You may have noticed a small change in the title. That adjustment might allows search engines to lead additional readers to one of our favorite subjects. A little known headline evaluation tool made all the difference. Certain words have ‘Emotional Marketing Value’, which so-called web crawlers pick up. The words in front of the ‘dash’ (-) in the title –separated from the last part– have little or no EMV. We will try to improve the combination of words with EMV in upcoming articles. The ‘First Impression’ you get when using the headline evaluation tool for a report at work, or helping someone with a school essay might surprise you. Give it a try.
Now back to our history; please be aware that it is nearly impossible to draw a straight time-line through the infancy of two closely related activities of combining various fuels and the machines which make use of it. Repeating and overlapping experiments, discouraging failures and promising successes, different personalities in various countries doing similar tasks almost simultaneously, just as it happened with Daimler and Benz, make writing about the history of this particular topic a daunting venture.
Who would have thought that it would require almost another century of research and development, interrupted by troubles times, before fuel cells and hydrogen would come close to being ‘ready for market’?
During the decade before World War II, Rudolph Erren and Franz Lawaczeck were very influential in hydrogen research in Germany. ‘Frank L.’ was a turbine designer, and he had been sketching and endorsing hydrogen fuelled turbine cars for more than ten years. He collaborated with the American J.E. Noeggerath and the German Hermann Oberth on work leading to the use of liquefied H2 (switching from H2 hereafter for ease of formatting) as a rocket fuel.
With regard to Hermann Oberth: I do remember the excitement at my parents’ house as a youngster when my father had arranged a meeting between ‘Herr Oberth’ and other influential people shortly after WW II, and Herr Oberth gave a speech in our small town that evening. However, that is another story.
Meanwhile, Rudolph Erren had been researching internal combustion in Germany since the 1920s, much as Sir Harry Ricardo did in England. Erren experimented by adding hydrogen to common air-fuel mixtures to increase output. Before World War II, Erren converted vans, buses, and railway engines to run with different combinations of hydrogen and regular fuels. He worked together with British and Australian groups, but the troubled times of the 1930s and 1940s put an end to this peaceful collaboration between nations.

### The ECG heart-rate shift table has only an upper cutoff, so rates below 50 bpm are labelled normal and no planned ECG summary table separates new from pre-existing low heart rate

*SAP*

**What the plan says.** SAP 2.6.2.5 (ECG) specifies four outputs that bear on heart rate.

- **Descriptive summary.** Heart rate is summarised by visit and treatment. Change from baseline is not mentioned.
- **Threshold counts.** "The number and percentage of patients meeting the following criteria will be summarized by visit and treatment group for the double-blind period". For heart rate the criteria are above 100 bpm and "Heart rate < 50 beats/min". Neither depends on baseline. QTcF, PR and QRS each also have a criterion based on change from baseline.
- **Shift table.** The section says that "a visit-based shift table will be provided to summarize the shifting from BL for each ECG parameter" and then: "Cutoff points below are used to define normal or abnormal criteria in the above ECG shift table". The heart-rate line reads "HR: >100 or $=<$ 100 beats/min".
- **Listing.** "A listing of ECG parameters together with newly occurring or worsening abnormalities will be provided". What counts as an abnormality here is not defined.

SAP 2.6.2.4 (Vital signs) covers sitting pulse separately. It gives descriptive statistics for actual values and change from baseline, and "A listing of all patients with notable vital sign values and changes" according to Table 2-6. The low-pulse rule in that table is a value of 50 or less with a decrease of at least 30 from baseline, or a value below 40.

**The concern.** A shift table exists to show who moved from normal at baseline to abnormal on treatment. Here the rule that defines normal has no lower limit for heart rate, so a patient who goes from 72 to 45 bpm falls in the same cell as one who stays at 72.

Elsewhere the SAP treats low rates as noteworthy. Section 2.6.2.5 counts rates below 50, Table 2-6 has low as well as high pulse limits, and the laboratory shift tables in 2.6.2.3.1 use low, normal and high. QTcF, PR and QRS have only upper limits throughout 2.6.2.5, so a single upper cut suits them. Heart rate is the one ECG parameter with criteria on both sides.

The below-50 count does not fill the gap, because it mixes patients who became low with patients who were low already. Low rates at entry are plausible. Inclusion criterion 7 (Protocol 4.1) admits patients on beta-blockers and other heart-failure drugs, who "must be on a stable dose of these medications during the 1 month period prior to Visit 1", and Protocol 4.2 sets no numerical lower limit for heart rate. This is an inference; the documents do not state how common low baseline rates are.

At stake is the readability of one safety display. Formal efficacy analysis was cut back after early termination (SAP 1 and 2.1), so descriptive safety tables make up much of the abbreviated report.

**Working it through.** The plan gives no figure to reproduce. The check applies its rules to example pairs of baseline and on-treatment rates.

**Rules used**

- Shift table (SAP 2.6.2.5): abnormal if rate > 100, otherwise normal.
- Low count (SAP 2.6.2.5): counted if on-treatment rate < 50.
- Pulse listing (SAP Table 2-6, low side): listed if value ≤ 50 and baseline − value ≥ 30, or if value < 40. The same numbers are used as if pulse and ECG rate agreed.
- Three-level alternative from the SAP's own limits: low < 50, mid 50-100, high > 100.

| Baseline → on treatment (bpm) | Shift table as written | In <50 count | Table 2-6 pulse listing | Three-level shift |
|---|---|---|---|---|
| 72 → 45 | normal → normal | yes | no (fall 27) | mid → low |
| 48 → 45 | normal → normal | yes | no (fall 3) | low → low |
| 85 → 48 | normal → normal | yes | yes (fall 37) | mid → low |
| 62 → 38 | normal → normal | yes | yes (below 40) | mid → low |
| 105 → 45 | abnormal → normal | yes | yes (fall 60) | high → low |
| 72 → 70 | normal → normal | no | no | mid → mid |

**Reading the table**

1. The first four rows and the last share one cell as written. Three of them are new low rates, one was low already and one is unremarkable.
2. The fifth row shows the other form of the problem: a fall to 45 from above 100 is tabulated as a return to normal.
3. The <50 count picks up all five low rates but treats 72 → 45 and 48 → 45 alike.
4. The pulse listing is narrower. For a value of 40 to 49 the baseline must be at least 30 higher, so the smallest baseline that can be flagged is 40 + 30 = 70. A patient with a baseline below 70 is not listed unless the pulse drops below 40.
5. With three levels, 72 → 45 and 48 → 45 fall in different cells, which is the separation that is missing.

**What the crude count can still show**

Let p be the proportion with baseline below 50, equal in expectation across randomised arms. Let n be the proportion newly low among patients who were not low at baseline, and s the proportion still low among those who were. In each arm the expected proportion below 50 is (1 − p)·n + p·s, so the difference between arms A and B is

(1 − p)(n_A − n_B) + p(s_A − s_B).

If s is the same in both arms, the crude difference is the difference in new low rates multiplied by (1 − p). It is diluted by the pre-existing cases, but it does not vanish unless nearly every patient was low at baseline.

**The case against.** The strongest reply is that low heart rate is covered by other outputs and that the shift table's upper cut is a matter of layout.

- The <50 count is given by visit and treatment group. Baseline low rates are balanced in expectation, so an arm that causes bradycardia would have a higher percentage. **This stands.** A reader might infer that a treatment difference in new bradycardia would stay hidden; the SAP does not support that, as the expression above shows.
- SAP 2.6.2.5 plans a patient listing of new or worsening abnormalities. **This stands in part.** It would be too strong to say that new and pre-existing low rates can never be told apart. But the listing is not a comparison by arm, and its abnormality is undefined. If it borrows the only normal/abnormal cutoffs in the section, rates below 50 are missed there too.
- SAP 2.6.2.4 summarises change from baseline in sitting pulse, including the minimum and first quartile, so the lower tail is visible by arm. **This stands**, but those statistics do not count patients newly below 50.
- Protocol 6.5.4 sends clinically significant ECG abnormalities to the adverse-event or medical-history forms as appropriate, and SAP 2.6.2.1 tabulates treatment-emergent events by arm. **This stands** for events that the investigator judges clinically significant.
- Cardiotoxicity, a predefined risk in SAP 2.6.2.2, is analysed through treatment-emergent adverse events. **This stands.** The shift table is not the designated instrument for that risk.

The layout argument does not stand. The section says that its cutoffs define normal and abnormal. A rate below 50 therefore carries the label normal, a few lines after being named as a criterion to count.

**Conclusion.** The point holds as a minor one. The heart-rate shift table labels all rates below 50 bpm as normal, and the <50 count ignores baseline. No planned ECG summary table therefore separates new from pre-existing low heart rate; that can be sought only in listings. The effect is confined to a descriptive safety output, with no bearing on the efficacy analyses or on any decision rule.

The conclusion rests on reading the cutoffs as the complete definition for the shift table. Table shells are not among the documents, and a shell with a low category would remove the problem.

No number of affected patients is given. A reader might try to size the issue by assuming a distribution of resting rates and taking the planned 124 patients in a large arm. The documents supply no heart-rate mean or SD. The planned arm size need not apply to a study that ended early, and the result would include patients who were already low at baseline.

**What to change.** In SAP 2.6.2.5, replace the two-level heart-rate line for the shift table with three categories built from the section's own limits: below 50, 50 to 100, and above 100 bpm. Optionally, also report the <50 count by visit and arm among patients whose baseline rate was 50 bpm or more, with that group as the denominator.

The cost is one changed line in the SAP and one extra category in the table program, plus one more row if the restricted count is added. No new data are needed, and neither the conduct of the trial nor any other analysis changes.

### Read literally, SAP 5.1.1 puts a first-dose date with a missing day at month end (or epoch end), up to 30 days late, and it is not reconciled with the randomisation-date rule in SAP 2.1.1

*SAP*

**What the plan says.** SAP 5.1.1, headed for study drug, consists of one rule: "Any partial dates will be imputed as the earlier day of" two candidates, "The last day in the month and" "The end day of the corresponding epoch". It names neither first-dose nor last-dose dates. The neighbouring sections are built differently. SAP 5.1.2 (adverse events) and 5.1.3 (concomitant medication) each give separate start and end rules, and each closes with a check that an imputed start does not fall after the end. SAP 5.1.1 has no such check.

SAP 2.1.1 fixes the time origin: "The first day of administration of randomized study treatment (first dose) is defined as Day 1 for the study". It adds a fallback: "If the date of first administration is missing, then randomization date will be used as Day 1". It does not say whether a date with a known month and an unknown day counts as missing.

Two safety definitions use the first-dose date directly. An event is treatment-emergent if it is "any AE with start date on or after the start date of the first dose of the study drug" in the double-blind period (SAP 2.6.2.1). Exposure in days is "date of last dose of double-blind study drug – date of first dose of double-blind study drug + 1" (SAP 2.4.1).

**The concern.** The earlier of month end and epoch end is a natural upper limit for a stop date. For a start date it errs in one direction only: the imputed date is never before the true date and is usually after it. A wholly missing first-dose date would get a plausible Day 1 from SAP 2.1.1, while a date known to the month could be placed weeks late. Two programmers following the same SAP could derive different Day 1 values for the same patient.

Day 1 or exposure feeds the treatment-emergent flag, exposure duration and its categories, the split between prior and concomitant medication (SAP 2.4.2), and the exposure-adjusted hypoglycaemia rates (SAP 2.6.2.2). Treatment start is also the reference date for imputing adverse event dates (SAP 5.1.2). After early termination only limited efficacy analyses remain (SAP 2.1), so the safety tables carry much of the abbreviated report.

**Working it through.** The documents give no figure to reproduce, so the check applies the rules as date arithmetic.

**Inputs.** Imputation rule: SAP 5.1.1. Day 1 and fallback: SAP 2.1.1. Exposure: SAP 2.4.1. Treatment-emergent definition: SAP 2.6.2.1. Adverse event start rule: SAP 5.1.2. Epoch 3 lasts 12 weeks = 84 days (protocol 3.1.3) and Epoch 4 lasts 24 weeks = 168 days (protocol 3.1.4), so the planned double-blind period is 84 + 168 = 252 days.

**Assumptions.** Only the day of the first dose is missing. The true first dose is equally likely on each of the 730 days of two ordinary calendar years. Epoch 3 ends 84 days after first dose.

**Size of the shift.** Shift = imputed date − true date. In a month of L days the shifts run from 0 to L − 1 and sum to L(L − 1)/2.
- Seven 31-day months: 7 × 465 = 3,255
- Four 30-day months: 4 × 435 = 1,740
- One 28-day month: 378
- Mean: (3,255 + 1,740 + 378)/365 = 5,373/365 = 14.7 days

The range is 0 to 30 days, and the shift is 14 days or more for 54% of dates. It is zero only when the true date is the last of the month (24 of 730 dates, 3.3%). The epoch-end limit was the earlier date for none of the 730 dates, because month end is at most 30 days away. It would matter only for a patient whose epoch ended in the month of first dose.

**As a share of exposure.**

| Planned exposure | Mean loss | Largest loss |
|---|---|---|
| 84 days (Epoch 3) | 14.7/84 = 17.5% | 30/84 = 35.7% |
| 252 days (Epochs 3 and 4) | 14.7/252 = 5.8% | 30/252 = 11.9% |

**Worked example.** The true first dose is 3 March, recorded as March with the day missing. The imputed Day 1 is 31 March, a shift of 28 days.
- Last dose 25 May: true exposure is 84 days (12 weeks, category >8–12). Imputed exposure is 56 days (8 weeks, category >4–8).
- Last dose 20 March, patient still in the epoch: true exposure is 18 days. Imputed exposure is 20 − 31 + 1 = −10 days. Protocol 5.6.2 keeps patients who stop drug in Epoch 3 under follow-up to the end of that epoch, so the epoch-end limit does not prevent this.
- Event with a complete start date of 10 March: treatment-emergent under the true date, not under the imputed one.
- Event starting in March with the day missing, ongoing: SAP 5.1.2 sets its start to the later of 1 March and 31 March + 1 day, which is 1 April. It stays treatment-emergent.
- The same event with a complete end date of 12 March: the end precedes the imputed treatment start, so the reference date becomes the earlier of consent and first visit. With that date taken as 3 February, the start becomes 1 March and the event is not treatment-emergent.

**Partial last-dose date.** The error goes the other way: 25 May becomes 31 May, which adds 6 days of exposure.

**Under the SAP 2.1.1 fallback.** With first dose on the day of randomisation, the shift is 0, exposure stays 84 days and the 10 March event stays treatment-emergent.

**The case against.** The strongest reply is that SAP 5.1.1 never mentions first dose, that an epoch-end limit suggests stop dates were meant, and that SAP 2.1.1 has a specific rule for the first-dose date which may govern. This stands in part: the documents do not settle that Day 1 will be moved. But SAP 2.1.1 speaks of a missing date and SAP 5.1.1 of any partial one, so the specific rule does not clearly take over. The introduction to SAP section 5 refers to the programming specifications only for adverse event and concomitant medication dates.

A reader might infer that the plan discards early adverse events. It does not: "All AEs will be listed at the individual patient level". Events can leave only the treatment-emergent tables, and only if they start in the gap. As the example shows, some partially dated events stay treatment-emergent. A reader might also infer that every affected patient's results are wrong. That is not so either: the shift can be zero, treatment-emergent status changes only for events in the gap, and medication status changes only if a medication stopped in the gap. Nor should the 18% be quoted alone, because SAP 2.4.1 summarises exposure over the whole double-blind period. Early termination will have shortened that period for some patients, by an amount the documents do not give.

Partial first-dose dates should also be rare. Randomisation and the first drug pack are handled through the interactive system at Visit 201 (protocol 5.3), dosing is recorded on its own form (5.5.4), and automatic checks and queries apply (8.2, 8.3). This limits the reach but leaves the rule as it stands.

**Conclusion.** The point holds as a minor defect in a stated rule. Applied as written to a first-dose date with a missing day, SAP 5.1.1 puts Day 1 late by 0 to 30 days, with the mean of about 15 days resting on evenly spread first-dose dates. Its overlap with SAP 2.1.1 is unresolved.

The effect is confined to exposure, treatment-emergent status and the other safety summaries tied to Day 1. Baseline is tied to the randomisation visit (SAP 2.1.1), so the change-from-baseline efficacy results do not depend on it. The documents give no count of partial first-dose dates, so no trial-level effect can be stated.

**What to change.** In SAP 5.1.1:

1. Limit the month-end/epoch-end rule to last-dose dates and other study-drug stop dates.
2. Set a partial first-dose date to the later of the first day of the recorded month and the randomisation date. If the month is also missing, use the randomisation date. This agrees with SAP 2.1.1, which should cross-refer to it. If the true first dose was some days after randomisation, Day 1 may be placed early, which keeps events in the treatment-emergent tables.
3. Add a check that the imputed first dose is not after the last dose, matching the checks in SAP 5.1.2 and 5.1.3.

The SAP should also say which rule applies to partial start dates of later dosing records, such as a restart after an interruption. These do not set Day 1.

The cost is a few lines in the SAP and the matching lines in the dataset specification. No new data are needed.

In Russia, Boris Shelishch and the GAZ automobile manufacturer ran a truck with hydrogen as a fuel in 1941. It was wartime, though, and other priorities prevailed. The GAZ company is still in existence, and is producing contemporary vehicles in Gorky as we are writing this; the town’s name has now been changed to Nizhny Novgorod.
Germany, lacking petroleum resources, experimented extensively with synthetic fuels, (dubbed Leuna after that town’s refinery,) as well as hydrogen as a petroleum replacement. A little-known piece of information is that the Allied Forces captured a ‘trackless’ (Under-sea) U-boat during the War. Conventional fuels leave a trail, or track, of exhaust bubbles, but in the engines of this ‘silent killer’ only hydrogen and oxygen were combusted, leaving no track of revealing bubbles. This combustion process left no other emission than water vapor, very difficult to detect in the ocean, to be sure.
When running on the surface, the submarine’s diesel engines powered an electrolyser to generate H2 for storage when running submerged. This eliminated the need for heavy batteries and the additional electric motor(s) of other submarines of the time. The weight and space savings resulting from this gave an additional 15,000 miles of operating range and the possibility of faster and deeper dives.
What a waste of effort and money for a needless war; and the world still has not learned the lessons from this, literally and figuratively. Will the hydrogen economy end this? We can only hope so.